Safe Harbor and Free trade agreement in the wake of the data privacy scandal
The free trade agreement planned between the USA and Europe is at peril of falling apart amidst acute political displeasure and resentment, and looming disputes surrounding the global enforceability of future European data privacy mandates.
We propose a substantial revaluation of the “Safe Harbor” concept, in order to be able to coalesce the mutual interests of both sides.
The significance of the scheduled Transatlantic Free Trade Agreement is unquestionable, and is also affirmed by Viviane Reding, the EU commissioner in charge of data privacy issues.
Article by Dr. Sebastian Kraska (attorney at law, external Data Protection Officer).
Criticism of the Safe Harbor Treaty to date
Criticism of the Safe Harbor Treaty has intensified for a variety of reasons over the past few months. Most often it is not the provisions themselves that are coming under criticism; instead, the focus of discussion is being shifted to their (allegedly) deficient internal implementation and absence of independent regulatory controls. Thus, for example, the German Conference of Federal and State Data Privacy Authorities raised the issues surrounding the Safe Harbor Treaty in its joint statement dated July 24, 2013. The negotiating mandate adopted by the LIBE Committee also contained a draft provision on the automatic termination of the Safe Harbor Treaty if this is not modified within the next five years.
Practical significance of the Safe Harbor Treaty
Currently, the US/EU Safe Harbor Database holds 4,272 registrations of US/EU Safe Harbor-certified businesses. Precisely because of the data exchange between US companies and medium-sized European companies, the US/EU Safe Harbor Treaty represents a key building block for establishing an “adequate level of data privacy” according to EU standards, based on my experience.
Alternative “EU Standard Agreements”: beneficial in form / no material improvement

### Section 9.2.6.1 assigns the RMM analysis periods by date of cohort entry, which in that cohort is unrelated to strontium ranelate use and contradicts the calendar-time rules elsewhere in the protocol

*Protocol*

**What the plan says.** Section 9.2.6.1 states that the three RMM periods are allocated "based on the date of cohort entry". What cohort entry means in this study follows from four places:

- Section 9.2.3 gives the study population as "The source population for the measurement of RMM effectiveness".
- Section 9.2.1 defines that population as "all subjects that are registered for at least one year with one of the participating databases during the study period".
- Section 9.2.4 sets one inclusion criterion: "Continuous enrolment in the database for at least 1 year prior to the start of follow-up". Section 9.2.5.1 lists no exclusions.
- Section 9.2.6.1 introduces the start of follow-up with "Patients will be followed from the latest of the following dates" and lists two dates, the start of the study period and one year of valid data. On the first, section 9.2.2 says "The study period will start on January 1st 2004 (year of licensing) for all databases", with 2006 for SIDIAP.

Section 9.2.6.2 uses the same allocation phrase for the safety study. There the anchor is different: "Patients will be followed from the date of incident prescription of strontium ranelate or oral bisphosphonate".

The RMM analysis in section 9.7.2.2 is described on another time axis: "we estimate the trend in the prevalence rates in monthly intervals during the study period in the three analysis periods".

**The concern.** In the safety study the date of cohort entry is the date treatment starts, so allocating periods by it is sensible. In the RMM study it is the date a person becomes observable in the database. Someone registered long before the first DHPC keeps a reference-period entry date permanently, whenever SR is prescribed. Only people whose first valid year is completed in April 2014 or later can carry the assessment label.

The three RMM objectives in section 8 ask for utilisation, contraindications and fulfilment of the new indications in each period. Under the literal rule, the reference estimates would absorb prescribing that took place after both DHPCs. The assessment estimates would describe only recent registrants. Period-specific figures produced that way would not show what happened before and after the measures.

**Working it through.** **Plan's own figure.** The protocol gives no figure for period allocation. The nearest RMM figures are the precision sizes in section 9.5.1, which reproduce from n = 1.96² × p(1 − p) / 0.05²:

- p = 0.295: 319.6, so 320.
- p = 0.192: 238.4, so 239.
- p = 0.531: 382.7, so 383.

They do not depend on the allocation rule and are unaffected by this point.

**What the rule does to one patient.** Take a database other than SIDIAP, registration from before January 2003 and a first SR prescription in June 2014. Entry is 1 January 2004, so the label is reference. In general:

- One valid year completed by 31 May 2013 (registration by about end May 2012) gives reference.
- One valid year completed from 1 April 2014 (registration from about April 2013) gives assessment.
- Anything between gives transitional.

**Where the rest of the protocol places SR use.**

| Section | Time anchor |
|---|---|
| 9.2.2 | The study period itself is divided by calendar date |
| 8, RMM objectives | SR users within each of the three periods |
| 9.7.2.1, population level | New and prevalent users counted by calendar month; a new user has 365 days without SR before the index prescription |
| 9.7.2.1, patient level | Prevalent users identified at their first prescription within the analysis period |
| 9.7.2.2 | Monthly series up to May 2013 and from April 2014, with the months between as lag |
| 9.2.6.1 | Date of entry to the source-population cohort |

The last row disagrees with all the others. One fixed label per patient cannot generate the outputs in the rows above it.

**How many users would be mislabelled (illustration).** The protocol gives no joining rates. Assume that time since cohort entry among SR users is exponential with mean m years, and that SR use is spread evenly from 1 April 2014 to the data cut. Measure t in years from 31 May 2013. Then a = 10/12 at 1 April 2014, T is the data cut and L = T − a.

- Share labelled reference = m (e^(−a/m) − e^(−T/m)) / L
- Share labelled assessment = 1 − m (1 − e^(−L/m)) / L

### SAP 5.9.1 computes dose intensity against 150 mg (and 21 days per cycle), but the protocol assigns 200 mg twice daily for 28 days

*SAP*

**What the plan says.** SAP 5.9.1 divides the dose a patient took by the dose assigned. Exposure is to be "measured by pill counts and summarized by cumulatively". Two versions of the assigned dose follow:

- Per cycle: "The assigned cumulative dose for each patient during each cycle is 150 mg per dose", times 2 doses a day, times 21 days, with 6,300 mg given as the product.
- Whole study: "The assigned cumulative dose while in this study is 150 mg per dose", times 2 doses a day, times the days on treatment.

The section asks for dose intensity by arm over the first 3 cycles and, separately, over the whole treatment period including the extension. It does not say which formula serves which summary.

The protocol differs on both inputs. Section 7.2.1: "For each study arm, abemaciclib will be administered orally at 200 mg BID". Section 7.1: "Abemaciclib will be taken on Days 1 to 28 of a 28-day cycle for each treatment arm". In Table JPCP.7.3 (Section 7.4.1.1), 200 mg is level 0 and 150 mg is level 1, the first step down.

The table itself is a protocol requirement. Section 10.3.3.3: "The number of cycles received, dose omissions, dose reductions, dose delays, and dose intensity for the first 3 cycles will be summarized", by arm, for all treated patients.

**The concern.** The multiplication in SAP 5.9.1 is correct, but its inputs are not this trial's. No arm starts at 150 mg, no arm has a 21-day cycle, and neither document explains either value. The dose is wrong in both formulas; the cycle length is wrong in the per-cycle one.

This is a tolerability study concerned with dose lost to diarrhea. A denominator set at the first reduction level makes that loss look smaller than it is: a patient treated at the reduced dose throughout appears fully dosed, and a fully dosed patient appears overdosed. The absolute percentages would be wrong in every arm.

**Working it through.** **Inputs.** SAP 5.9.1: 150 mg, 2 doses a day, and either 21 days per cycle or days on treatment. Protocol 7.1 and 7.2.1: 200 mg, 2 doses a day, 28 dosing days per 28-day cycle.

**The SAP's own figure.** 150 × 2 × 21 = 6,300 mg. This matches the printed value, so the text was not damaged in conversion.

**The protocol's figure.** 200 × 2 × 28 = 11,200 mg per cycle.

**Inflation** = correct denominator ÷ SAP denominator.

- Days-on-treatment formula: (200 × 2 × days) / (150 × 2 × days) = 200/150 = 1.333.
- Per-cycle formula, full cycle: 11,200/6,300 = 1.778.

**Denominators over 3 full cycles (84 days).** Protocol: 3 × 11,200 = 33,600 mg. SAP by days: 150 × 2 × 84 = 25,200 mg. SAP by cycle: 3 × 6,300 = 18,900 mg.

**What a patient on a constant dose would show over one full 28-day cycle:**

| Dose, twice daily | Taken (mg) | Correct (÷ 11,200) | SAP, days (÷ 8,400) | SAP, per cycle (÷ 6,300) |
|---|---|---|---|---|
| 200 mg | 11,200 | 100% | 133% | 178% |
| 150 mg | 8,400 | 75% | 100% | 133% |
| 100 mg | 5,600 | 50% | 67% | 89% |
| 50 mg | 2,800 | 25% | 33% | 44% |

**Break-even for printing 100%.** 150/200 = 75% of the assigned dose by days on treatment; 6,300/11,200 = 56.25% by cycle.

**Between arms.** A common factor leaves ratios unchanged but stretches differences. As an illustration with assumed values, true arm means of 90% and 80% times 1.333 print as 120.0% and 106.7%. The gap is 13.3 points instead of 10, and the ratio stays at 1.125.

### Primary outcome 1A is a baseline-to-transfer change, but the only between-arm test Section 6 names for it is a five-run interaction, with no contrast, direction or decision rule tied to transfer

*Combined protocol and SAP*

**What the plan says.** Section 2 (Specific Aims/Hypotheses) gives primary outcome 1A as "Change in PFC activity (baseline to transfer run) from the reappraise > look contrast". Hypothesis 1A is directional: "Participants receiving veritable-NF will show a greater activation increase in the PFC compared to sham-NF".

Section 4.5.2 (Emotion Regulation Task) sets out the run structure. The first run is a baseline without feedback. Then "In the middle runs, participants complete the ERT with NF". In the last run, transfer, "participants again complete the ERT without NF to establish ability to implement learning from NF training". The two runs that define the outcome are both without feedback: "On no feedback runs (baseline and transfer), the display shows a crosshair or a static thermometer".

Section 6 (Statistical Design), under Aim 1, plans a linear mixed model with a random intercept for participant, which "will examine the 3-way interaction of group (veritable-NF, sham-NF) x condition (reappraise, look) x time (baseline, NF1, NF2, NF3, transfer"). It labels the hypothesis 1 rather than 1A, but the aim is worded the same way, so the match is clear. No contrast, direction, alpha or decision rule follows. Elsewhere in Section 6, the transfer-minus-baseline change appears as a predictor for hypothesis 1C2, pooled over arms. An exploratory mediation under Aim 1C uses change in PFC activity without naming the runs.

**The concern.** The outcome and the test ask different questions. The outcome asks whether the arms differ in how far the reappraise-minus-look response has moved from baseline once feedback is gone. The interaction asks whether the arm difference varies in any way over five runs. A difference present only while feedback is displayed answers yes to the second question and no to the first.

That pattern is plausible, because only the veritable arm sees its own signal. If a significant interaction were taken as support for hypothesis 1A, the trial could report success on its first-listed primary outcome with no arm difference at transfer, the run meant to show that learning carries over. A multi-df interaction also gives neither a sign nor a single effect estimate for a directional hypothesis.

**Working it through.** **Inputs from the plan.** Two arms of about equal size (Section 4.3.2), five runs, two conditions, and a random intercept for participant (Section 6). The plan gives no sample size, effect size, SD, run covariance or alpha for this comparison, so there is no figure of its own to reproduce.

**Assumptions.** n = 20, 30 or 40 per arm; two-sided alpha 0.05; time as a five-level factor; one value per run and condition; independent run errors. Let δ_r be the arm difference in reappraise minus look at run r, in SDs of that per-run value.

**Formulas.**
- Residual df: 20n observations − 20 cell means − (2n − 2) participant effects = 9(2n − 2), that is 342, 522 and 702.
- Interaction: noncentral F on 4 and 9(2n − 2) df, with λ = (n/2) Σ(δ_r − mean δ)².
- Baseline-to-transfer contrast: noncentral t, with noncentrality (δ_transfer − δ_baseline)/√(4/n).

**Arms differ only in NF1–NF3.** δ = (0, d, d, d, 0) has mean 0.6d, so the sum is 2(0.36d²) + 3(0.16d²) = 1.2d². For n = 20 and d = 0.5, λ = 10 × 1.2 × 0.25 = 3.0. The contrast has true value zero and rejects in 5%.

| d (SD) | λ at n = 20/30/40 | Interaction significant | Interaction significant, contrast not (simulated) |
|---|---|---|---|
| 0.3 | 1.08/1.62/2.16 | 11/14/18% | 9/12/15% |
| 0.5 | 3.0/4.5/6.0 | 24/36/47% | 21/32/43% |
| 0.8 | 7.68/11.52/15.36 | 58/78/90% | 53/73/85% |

The EU Standard Agreement, which is often the preferred alternative in the practices of regulatory agencies, frequently demands too much from the medium-sized European company by virtue of its complexity, on the one hand. On the other hand, EU Standard Agreements offer no material improvement when it comes to establishing the minimum standards of technical and organizational measures on handling personal data. To the best of my knowledge, the contractual provisions of the EU Standard Agreements have not yet been litigated to date.
Concept of the Data Privacy Officer: internal business monitoring
The concept of commissioning a Data Privacy Officer who administers the internal data privacy policies (a concept which has recently been incorporated into the debate on the EU Data Protection Regulation as well), which is pursued primarily in Germany, demonstrates its value from the viewpoint of corporate business practices: the commissioning of a data privacy officer leads to the creation of internal data privacy structures, and the establishment of tracking measures on data security regulations. In exchange for the mandated commissioning of an officer, German companies (unlike other European nations) are not required to report on procedures to data protection authorities.
Appointment of a “Data Privacy/Safe Harbor Officer”
The German model of internal enforcement by appointing a data privacy officer also corresponds to the regulatory approach of the Safe Harbor Treaty. It would therefore seem reasonable to consider requiring the commissioning of a “Data Security/Safe Harbor Officer” to strengthen the internal implementation of the Safe Harbor Treaty for US-based companies. This individual would then be responsible for the internal implementation of the Safe Harbor Treaty, which would substantially bolster the plausibility, vis-à-vis Europe, of adherence to data privacy regulations. Europe could consider this approach as an affirmation of its data privacy efforts.
No excessive burden on US companies that have a functioning data privacy structure
The proposed measures would cause only a negligible added burden on those US companies whose data privacy structures are already functioning.
Compliance on the US side: trade benefits for the EU and the USA
Expansion of the Safe Harbor Treaty by the appointment of a “Data Security/Safe-Harbor Officer” would:
- comply with the European regulatory approach;
- accommodate the US concept of internal self-regulation;
- bring about an actual improvement at the level of technical/organizational data security measures, and
- secure the realization of a US-EU trade agreement that is reasonable to both sides.